Meanwhile Sherlocks are the most typical members of the Irregulars. For most Sherlocks their life contains almost nothing except investigations. Some are barely functional outside their narrow role, others are too obsessed and the rest are just weirdos or arseholes. It is not that surprising to see a Sherlock reduced to a fugue state or living by repetitive rote script until the next case arrives.
    Free Speciality: Investigation (Crime Scene)

    The least common Archetype are the Lestrades. Holding both membership to the Bakers Street Irregulars and a badge on the police force. This isn't so much of a balancing act as it might seem as membership in the Irregulars has no obligations. Instead Lestrades must balance their role in the police with their own mental issues. Many limit their actual detective work to when they're on duty and use the Irregulars as a vital social pressure release. They also serve as a interface between the two groups getting evidence and solved cases before the courts.
    Free Speciality: Subterfuge (Acting Normal).


    O: You've proven that you can solve a case and have paid your (expensive) membership dues. In return you get a bi-monthly newsletter (the latest on investigation techniques and a lot of vanity pieces about solved cases). Invitations to social events, and a culture that reinforces the idea of deductive prowess as the single most important thing: Whenever you risk Willpower on an investigation roll, if you succeed you gain one additional Willpower (in addition to the usual bonus, for a net gain of two willpower) – even if this pushes you beyond what your Willpower pool will normally allow.

    OOO: You're reputation has reached the point where the police have to take you seriously, even if they don't want too. You get two free dots in Allies (Police) up to a maximum of five.

    OOOOO: You've solved several extremely high profile cases and made it into the media. It's not unknown for the newspapers to demand that you turn your attention to the latest sensational crime. You get two dots of Fame (maximum of 3), weather you want it or not.

    Because the Bakers Street Irregulars are so loosely organised members cannot roll Status to give an order. However Status does come with a weight of reputation beyond the Irregulars themselves. Among groups that move in the same circles: Police, private detections, criminals, crime journalists; you gain a bonus on Social rolls equal to half your Status. Round up.

    Endowment: Elementary Deduction (● to ●●●●●)

    Unlike many Endowments Elementary Deduction is not only taught by the Compact but also a prerequisite to join. To become a member you must demonstrate basic competence with Elementary Deduction. After you're in talking the trade with your fellows and getting lots of practice will usually increase your rating.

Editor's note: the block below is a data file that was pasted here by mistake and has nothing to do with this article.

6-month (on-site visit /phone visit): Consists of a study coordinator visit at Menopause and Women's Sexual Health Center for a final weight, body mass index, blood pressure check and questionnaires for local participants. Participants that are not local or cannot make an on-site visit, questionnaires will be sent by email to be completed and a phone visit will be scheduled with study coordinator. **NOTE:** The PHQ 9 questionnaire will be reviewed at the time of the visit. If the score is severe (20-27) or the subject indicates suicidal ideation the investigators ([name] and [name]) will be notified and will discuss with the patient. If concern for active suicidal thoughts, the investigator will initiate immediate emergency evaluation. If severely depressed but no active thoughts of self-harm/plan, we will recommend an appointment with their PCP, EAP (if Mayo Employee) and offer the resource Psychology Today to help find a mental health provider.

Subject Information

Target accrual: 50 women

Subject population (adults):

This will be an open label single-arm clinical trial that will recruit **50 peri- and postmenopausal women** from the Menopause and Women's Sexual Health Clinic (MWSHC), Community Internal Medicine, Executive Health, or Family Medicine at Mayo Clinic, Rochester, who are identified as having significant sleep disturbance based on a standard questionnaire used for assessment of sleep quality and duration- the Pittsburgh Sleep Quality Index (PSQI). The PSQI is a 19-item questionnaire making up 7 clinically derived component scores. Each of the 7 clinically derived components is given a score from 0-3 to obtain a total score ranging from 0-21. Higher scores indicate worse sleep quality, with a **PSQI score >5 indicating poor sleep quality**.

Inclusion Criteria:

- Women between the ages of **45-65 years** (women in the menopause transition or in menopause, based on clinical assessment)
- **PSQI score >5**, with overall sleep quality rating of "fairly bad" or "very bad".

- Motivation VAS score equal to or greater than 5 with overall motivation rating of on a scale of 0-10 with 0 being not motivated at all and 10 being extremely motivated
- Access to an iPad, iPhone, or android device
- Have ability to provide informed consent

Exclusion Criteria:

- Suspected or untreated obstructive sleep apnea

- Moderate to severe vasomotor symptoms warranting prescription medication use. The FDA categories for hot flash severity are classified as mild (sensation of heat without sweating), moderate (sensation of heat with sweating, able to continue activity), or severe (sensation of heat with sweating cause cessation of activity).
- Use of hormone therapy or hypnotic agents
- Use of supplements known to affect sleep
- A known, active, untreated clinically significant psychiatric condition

When examining evidence, questioning a witness or interrogating a suspect an Irregular can ask the Storyteller a yes or no question and roll Intelligence + Investigation with a bonus or penalty based on the amount of relevant evidence evidence she has seen. On a Success the Storyteller answers truthfully. the players and storytellers are encouraged to work together to find an interesting explanation of how the Irregular made their deduction. On a Failure the storyteller doesn’t answer, on a Dramatic Failure the Storyteller may answer however she wishes.

    An Irregular may do this a number of times per story equal to their dots in Elementary Deduction.

    Sidebar: Twenty Questions

    So what stops a cell of Irregulars finding a single foot print and pooling their questions until they've built an entire profile of the killer? Well absolutely nothing, if this happens give the players a nice moment where the regular police stare in awe before using this lead to find the suspect and with him leads to some admissible evidence.

    Cases where you simply need to find who's done it are easy for the Irregulars to solve. Much harder are cases where they need to prove it outside their own magnificent brains or untangle a twisty knot of interrelations and deception a murder cult has built to hide behind. If your group has all chosen to play Irregulars you can take it as given that they wish to play an investigation themed game so build appropriately, or politely insist they pick a group more appropriate to the story.

    Presumably they solved the normal cases during downtime, over a glass of wine with some light classical music in the background. That or while whining about being board and shooting mathematical puzzles into the wall.

    “There are no rules. Only Principles and natural laws.” - Promethius
    My Homebrew no longer fits in a signature, you can find an index of it here.
    Full length fan-books I contributed too: Princess: the Hopeful, Leviathan: the Tempest, Dream Catchers


    • #3
      By the way, this is one of my favorite compacts. Somewhere between sherlock and the "detective prince" stories out of east Asia. I like it.


      • #4
        Best not to revive threads over a year old, let alone seven.

        Author of Cthulhu Armageddon, I was a Teenage Weredeer, Straight Outta Fangton, Lucifer's Star, and the Supervillainy Saga.